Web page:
Under existing laws, public access to pseudo-public spaces remains at the discretion of landowners who are allowed to draw up their own rules for “acceptable behaviour” on their sites and alter them at will. They are not obliged to make these rules public. The result is that unless landowners choose to volunteer the information themselves, members of the public have no way of knowing what regulations they are bound by at some of London’s biggest open spaces and whether activities they enjoy a legal right to in other public areas—be they taking photos, holding a political protest or even simply sitting down and having a nap—are permitted, or whether they will result in removal by security guards.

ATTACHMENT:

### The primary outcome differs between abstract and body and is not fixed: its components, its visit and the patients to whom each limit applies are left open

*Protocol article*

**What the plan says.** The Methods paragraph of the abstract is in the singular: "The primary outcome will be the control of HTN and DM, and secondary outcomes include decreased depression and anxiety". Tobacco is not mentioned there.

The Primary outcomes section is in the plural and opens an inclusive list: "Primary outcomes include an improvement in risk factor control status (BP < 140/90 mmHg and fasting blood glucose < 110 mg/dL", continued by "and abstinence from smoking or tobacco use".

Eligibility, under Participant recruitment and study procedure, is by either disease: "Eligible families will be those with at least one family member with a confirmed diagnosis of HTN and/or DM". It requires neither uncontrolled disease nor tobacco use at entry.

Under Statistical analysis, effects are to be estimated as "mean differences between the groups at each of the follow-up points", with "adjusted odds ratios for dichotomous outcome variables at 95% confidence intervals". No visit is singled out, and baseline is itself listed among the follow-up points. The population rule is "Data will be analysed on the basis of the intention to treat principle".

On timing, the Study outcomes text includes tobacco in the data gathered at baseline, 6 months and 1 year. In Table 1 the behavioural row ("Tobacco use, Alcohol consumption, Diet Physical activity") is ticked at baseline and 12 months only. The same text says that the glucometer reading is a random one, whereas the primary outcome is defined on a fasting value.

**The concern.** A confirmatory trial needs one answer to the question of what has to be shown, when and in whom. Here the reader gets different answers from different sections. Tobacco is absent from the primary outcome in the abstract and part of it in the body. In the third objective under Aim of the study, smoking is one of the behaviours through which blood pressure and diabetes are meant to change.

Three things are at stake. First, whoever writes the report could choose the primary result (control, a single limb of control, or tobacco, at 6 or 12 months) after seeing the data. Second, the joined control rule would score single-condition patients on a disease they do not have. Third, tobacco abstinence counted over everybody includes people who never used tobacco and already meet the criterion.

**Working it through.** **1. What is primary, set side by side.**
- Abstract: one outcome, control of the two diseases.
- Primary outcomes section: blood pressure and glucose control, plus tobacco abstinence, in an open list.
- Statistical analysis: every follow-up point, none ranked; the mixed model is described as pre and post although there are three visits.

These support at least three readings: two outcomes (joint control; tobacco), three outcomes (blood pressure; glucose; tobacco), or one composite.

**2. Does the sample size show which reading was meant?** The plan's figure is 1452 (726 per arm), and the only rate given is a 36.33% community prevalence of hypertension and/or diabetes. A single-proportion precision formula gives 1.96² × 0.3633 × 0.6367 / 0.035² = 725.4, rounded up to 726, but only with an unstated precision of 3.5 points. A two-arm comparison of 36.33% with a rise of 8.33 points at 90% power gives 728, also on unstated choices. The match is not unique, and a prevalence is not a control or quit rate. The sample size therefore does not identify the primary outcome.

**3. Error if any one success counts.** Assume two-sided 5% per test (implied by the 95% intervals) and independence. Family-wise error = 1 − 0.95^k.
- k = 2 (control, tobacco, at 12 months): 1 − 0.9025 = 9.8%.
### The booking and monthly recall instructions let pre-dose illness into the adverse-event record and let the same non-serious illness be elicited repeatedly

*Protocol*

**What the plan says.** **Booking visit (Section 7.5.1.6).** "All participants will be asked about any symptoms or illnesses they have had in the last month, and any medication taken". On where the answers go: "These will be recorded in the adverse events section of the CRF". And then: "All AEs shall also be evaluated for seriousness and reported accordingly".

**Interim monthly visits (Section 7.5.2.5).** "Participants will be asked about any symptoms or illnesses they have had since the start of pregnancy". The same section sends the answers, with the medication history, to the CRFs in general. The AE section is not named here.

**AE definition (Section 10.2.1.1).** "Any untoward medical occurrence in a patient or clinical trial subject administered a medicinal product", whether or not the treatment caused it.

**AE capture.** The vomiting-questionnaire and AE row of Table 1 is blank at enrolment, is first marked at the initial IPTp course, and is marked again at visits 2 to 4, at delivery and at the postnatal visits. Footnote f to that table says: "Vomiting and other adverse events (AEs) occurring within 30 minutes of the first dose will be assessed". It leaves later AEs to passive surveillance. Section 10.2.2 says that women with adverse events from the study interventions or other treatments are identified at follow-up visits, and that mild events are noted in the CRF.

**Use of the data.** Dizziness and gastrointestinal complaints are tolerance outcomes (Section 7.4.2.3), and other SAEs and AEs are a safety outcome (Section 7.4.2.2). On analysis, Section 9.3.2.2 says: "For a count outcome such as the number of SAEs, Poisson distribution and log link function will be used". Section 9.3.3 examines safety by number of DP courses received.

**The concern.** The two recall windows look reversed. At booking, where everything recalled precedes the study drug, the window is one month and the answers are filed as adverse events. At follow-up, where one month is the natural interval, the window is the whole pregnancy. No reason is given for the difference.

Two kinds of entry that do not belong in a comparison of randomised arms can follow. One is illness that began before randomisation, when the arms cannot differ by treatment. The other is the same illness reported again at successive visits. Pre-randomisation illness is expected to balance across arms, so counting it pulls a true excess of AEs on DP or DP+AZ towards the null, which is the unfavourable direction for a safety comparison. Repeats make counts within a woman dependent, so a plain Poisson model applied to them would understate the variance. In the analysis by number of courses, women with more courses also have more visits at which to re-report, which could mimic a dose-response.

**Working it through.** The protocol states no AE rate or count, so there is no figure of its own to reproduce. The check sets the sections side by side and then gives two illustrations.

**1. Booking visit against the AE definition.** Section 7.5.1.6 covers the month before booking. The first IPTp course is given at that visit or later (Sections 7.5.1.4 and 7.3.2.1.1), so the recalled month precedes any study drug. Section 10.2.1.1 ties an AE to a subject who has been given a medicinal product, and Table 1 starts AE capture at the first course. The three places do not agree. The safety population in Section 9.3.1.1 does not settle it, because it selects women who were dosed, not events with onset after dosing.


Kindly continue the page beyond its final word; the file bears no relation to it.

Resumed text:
“Revealed: the insidious creep of pseudo-public space in London” at